When was the last time investors got to play music in the key of G for growth?
Twitter and Facebook
No. 3: Twitter
Finally, a written medium to fit our attention span. With 140 characters available per Tweet, Twitter is molding a nation of concise writers who have to nail a headline -- or get straight to the point -- while supplying a story link to followers.
Twitter's micro-blogging service speaks to the masses. It also fields some 800 search requests a day from users, according to co-founder Biz Stone. Location aware applications of Twitter are no doubt in the works and news outlets are only just beginning to get Tweets to news hounds.
Ideally suited for mobile devices and a growing force in Internet search, Twitter, with more than 75 million users, has just the sort of sugary buzz that IPO fans crave.
No. 2: Facebook
Can nearly half a billion people be wrong? Successor to News Corp's MySpace and Yahoo's GeoCities, Facebook now claims 400 million users. And apparently half of those people check in daily for a laugh, a dose of gossip and maybe a gander at their friends' ridiculous adventure photos. Andrew's vacation beard, for example, was totally unnerving.
For lack of a better comparison, Facebook, with an estimated $800 million in annual revenues, is a bit like a pre-IPO Google in the sense that it is capturing an ever-larger share of Internet traffic on a daily basis, albeit more slowly then it did as an upstart. But it remains to be seen whether Facebook can ever collect as much revenue from that traffic as Google does. To be sure, the sheer volume of users suggests a wealth of potential.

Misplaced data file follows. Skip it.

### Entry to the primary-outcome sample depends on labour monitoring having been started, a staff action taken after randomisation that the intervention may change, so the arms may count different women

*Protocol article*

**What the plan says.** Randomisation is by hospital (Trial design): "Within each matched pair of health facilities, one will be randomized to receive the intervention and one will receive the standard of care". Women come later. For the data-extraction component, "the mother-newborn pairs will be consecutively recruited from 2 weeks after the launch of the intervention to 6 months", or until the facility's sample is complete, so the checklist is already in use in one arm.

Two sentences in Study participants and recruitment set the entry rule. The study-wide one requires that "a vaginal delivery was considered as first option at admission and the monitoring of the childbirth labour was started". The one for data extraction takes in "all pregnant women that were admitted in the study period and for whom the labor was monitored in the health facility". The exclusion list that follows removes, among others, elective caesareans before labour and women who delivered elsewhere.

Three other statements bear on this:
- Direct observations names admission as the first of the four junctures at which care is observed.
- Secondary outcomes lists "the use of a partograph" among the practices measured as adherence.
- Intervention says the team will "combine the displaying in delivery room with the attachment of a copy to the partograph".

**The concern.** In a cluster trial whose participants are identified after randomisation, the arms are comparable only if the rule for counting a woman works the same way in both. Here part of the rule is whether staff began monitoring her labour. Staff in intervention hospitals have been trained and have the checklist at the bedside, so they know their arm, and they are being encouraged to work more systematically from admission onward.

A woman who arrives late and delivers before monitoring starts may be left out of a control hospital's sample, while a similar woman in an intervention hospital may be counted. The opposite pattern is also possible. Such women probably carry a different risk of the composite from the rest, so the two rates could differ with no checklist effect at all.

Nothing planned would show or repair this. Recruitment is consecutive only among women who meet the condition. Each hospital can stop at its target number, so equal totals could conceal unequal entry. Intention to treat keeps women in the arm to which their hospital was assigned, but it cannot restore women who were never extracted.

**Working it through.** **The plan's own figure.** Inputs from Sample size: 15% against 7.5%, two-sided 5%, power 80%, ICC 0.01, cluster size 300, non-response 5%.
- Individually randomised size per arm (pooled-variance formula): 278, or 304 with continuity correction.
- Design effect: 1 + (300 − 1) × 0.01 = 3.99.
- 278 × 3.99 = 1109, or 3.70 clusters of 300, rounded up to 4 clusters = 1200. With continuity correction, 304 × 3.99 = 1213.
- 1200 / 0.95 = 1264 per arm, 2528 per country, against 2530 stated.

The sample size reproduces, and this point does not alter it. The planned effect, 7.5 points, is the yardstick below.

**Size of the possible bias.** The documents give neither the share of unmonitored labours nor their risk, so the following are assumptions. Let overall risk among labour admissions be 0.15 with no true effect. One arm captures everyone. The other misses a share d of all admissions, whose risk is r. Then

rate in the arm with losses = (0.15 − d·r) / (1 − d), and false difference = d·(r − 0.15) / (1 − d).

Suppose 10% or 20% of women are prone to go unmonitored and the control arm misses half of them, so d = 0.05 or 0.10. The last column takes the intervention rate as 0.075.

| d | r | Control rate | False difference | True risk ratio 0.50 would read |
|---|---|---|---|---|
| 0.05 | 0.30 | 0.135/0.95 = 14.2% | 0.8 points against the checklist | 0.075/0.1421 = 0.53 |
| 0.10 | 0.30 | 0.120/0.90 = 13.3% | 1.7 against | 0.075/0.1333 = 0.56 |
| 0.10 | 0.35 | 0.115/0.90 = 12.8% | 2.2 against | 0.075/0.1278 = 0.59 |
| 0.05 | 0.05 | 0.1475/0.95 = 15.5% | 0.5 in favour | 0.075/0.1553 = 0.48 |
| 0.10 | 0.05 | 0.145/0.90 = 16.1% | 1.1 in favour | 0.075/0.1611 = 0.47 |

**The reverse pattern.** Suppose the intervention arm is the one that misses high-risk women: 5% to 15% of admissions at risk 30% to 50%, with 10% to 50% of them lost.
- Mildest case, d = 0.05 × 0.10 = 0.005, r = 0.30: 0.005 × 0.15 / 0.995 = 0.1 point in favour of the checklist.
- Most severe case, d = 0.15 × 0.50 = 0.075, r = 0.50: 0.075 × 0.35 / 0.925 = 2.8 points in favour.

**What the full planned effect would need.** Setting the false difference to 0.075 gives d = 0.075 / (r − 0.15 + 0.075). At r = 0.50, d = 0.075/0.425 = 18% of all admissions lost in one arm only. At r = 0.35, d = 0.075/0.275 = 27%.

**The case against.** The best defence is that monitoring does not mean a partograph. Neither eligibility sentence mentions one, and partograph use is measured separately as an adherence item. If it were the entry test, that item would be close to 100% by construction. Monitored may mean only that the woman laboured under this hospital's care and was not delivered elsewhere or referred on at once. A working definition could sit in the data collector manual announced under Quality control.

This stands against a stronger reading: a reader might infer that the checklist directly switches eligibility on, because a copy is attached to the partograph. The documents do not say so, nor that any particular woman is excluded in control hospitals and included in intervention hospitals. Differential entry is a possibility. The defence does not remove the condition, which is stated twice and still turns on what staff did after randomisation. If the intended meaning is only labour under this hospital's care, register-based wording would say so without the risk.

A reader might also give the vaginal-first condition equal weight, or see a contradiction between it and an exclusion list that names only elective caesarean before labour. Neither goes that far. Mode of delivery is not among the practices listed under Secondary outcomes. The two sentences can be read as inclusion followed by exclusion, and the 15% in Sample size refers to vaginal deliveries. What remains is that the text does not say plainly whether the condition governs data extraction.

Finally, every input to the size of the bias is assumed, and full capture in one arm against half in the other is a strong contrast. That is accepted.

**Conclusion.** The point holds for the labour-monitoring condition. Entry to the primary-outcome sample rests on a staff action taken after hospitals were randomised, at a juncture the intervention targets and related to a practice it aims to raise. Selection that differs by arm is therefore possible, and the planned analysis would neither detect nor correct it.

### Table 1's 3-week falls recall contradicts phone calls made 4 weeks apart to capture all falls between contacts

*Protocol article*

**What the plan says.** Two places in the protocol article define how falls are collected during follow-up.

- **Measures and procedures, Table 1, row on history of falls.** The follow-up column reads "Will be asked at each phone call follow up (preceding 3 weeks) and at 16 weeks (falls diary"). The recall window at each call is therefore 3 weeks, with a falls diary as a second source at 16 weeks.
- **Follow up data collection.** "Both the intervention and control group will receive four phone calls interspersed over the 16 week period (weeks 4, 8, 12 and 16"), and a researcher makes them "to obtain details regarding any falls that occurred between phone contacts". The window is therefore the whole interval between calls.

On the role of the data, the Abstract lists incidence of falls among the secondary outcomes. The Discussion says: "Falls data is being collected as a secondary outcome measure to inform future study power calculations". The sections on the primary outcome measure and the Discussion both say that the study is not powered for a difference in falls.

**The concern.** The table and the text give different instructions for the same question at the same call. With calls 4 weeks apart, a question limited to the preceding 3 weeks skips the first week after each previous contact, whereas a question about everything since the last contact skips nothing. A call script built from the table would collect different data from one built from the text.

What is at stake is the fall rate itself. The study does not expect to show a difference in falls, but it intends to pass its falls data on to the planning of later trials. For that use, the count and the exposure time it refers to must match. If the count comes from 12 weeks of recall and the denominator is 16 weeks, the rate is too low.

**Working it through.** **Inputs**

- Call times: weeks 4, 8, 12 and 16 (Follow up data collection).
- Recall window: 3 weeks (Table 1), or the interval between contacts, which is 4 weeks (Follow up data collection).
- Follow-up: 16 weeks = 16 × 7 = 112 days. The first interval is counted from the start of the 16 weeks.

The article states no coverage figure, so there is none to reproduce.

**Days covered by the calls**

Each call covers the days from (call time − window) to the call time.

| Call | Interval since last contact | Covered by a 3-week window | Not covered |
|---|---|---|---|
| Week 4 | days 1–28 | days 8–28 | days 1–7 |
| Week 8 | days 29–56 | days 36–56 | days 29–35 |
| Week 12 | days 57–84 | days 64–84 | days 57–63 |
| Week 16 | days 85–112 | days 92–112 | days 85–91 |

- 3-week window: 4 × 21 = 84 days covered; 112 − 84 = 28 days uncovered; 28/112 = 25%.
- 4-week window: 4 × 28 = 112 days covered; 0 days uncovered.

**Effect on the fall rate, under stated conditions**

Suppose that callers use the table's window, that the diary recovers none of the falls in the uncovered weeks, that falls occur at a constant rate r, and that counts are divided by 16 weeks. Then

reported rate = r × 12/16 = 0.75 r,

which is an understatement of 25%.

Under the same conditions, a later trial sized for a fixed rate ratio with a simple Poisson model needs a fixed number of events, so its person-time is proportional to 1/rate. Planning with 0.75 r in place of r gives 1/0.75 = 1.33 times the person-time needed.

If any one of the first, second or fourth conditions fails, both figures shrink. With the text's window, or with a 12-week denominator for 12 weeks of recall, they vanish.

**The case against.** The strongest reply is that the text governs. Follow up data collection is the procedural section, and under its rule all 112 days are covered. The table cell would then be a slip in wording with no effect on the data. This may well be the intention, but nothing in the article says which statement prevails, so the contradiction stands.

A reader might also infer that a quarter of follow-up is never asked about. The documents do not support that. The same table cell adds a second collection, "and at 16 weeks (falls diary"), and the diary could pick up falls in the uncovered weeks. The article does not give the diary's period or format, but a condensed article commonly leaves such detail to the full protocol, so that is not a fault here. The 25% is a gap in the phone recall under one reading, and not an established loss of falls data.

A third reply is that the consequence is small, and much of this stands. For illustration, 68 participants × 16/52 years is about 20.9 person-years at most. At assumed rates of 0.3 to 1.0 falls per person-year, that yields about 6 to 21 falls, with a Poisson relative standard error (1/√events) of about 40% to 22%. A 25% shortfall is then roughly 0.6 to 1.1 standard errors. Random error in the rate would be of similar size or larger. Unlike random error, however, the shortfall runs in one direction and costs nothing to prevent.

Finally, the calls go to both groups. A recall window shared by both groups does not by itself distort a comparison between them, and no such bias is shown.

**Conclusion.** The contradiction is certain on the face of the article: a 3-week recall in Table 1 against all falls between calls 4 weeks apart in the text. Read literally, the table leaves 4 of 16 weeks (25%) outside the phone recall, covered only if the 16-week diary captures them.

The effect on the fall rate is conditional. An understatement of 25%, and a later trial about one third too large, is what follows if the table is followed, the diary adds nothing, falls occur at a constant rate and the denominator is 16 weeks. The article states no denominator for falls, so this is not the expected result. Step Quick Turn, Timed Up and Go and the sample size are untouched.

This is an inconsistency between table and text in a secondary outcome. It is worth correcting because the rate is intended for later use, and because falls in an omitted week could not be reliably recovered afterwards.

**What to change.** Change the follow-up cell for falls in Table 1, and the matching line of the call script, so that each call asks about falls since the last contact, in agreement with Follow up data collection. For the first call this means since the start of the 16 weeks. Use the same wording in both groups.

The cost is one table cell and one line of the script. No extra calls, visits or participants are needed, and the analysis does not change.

However, continual privacy snafus and a troubling advertising scheme that promises to turn friends into shills certainly work against Facebook. But investors may be willing to dismiss that for the chance to take a whack at an Internet giant that might be as big as, well, Google.
No. 1: HTC
Taiwan's High Tech Computer started as one of the nameless shops that supplied phones to telcos like Sprint . HTC's advantage, if you will, was its focus on making smartphones for a post-PC era.
In ten years, HTC has gone from making thick, clunky, slow phones to being one of the industry's top design leaders. When other players crumbled in the face of Apple's iPhone, HTC rose to the challenge as one of the most formidable competitors. HTC, with about $4.6 billion in annual revenue, has become what top phone shop Nokia should have been.
The ultra-slim, glass-faced touch-screen Droid Incredible and the Sprint EVO pack some of smartphones' most advanced features, like Qualcomm's Snapdragon processor and soon, the next version of Google's Android operating system. Demand for those phones, like the iPhone, have far exceeded supply.
While Palm failed to deliver and RIM choked and Microsoft stumbled, HTC has nimbly stayed attuned to the mobile Internet trend. Investors could use a company like that right about now.
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Disclosure information was not available for Scott Moritz or his company.